Well actually it’s a rubbish report on broadband in general but it’s a classic effort nonetheless. It names and shames, it’s timely and it’s not holding back. I suspect it’s simply a vehicle to get a few names in the news, but it could have a darker side. I don’t know.
It’s clearly negative overall and will by its nature and timing get attention. People will jump on board and say “I told you so”, just like they’ve done with global climate change, the Y2K bug and the Ozone hole. But of course the yea-sayers were actually right about both the ozone issue as well as the year 2000 problem, so they may well be right about climate change, too. And unlike climate change we actually did something about ozone depletion and Y2K remediation. Indeed so successful were we at fixing these problems that loony revisionists can now sit back and say “there was no problem after all”. Well there was, folks.
So what’s wrong with fatter pipes and faster broadband? Well read this and the original report and come back.
Done? OK, let’s try some quotes and pick it apart a little.
Firstly, I can’t be bothered with Peter Martin’s summary as it adds nothing and just focuses on the local political aspect (gosh, did Rudd pick his figures carefully? Shock!) rather than looking at whether or not the report stacks up overall.
Instead I’ll just look at the “working paper” by Kenny and Kenny.
So who are Kenny and Kenny? A pair of brothers, apparently. Robert Kenny calls himself a telecoms and media consultant with “Communications Chambers”. Whatever that is. His brother Charles Kenny is a ‘Senior Fellow at the Center for Global Development’ and a ‘Schwartz Fellow at the New America Foundation’. Now a brief search fails to find “Communications Chambers”, so it may be new or keeps a low profile. That’s a worry, either way.
At least the Center for Global Development is easy to find and confirms Charles Kenny to be a real person with more than a little cred in the area of technology and global development. Similarly the New America Foundation exists and Charles again appears to stack up. A bit reassuring.
Along the way I found that Stuart Corner describes Robert Kenny as a member of “Communications Chambers a UK based “association of leading experts in the fields of telecoms, media and technology [that] advise on issues of strategy, policy and regulation.” He has previously held senior roles in strategy and/or M&A for Hongkong Telecom, Reach and Level 3 and was a founder of IncubASIA, a Hong Kong based venture capital firm investing in online businesses. His brother Charles is a development economist working in Washington DC.”
So that’s the background as I see it.
On with the show.
The working paper itself is called “Superfast: Is It Really Worth a Subsidy?”. So immediately the authors are making a judgement by labelling the enabling fibre technology “superfast“, rather than objectively calling it fibre or fibre to the home or optic fibre or a host of alternatives that simply describe an enabling technology that equates to a fatter data pipe to homes, hospitals and businesses, etc etc. It’s not even simply fast, it’s super-fast, like a jet or a fast car. OTOH I have no problem with questioning the subsidy-side of things.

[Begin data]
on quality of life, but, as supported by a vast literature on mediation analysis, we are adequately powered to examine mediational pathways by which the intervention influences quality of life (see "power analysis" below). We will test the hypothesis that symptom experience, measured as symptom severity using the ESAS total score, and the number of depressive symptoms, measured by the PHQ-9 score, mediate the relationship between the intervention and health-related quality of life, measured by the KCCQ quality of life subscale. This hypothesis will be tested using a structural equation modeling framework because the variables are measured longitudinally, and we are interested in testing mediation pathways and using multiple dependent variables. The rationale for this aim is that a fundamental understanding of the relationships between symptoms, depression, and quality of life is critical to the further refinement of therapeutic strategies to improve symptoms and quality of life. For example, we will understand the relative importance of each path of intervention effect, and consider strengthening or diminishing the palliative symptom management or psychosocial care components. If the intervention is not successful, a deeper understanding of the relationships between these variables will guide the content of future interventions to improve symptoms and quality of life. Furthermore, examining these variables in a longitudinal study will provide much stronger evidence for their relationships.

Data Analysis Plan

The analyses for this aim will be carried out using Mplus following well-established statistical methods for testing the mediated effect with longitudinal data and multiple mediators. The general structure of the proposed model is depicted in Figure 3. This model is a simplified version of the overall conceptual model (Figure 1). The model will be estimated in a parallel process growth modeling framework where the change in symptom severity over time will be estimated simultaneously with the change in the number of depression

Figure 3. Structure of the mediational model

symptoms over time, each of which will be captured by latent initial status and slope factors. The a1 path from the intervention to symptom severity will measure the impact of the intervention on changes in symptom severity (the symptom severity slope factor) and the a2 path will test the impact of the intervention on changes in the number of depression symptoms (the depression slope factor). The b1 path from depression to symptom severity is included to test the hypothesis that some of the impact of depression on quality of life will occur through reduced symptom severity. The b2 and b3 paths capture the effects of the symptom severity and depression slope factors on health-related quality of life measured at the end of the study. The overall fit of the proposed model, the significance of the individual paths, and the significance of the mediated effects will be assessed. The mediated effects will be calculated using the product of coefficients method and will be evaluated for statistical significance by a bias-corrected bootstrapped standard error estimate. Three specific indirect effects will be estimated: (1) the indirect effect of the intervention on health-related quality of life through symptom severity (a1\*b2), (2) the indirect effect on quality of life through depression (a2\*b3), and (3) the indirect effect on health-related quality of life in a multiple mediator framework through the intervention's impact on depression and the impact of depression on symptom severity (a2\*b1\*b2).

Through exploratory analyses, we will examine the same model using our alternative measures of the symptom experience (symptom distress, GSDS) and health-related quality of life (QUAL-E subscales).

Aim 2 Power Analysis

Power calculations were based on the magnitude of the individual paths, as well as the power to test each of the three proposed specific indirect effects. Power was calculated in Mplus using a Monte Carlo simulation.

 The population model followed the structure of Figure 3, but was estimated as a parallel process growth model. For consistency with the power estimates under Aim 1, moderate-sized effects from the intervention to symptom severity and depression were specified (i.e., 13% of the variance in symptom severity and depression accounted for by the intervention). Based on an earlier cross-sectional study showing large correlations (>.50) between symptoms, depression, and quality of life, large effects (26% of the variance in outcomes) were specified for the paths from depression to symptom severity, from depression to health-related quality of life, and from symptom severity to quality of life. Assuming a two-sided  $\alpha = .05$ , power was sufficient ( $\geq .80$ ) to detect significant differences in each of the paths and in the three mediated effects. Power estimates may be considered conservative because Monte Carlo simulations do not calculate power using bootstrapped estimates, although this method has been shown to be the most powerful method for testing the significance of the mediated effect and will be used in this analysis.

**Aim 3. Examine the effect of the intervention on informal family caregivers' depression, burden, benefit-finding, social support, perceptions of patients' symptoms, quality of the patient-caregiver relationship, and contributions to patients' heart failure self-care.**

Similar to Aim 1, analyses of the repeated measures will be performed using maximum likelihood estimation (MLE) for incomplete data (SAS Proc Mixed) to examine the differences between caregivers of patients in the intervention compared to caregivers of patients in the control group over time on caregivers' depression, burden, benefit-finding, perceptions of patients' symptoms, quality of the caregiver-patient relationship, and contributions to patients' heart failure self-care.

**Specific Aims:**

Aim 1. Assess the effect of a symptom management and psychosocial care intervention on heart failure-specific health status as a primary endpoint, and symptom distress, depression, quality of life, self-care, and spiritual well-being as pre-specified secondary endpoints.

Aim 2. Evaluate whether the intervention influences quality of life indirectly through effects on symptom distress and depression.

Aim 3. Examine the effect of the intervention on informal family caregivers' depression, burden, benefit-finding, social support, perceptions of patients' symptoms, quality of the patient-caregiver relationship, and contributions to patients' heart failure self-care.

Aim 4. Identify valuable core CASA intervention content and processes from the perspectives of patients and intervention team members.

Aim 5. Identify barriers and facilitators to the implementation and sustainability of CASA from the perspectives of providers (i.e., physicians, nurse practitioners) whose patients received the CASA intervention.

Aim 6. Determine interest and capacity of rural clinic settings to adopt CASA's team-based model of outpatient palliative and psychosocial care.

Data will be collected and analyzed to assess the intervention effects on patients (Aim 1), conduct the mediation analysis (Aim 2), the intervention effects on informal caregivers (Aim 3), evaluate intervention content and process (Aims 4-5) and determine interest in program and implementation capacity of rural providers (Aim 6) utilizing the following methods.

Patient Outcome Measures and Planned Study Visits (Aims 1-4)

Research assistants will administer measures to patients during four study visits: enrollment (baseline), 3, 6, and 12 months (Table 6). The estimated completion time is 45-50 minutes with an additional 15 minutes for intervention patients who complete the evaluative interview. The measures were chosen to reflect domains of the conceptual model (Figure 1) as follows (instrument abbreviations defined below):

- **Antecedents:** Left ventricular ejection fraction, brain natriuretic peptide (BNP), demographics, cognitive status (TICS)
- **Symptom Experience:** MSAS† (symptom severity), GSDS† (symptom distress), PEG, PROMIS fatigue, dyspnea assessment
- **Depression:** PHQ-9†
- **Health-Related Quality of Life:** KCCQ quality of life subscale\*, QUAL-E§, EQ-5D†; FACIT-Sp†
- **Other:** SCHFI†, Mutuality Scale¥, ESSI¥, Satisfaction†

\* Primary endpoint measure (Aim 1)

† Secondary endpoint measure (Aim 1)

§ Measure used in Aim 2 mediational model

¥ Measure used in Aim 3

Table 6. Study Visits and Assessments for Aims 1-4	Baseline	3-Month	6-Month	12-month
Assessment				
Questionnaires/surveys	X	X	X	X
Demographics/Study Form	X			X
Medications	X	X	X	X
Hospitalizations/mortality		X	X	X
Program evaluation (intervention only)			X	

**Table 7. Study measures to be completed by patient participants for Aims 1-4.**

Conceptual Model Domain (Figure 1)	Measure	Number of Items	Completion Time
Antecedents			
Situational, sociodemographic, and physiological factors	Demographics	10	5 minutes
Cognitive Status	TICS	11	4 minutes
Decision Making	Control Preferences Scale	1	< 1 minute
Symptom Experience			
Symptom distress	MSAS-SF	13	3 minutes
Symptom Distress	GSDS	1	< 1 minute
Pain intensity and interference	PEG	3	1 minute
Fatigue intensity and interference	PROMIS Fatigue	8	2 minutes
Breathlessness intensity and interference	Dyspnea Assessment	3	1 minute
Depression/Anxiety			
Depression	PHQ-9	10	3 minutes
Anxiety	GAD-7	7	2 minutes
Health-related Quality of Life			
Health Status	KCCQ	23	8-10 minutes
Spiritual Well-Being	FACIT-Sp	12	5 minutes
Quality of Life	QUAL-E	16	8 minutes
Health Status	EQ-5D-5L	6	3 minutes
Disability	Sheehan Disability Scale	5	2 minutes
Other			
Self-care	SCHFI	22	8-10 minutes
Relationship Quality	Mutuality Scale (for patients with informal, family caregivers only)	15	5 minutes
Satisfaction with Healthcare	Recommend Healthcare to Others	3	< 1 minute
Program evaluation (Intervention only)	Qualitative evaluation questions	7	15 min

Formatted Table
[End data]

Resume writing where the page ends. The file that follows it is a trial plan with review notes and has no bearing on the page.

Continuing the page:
Having said that, in the local Aussie case of the NBN the business case suggests that whilst the taxpayer will stump up to kick off it stands a good chance of being self-sustaining over the longer term. And I tend to believe that in essence it will at least pay its way. So ‘subsidy’ is actually moot.
Now the executive summary basically calls into question the whole point of going beyond “basic broadband” and poo-poos the idea that going ‘faster’ means anything at all, based on existing data. From this summary, we know that broadband is better than dial up, but they ask why should we expect ‘better broadband’ to be better again? Why should we assume that we will even use it? Why indeed assume we’ll use it for such things as home working when this will necessitate a change in our social behaviour?
All good questions, but they have equally obvious answers too. Why wouldn’t we use it when we’ve used other improved networks, be they roads, rail or broadband? Haven’t we seen a shift to home working and greater remote accessibility to work, government services, medical records and so on already, and why wouldn’t we expect that to grow? And if we do nothing but add users to existing broadband will it not simply slow that service down? Can we afford to risk doing nothing?
Another point raised is that competing technologies may overtake optic fibre – which is indeed always possible. But optic fibre has been the king of this arena since at least the 1980s – and has withstood every challenge so far. How long do we wait?
I particularly note this dot-point in the executive summary: “Frequently business or government applications, such as remote medical imaging, are used to make the case for FTTH. But these applications require fiber to certain major buildings, not to entire residential neighborhoods (and these buildings often have high speed connections already)”.
Which seems to misunderstand the whole argument for fibre to the home. Hospitals and government departments may well have big pipes already but we are talking about changing the way we do things, not keeping the status quo. The question is how do we get high-speed medical imaging into local doctors surgeries, not just the big city hospitals? How do we get it into the homes of the ill and the elderly in suburbia, as well as to remote or even regional locations where doctors are scattered thinly and patients face hundreds of kilometres of travel? Will enhanced copper or wireless cut the mustard now, let alone in 30 years time?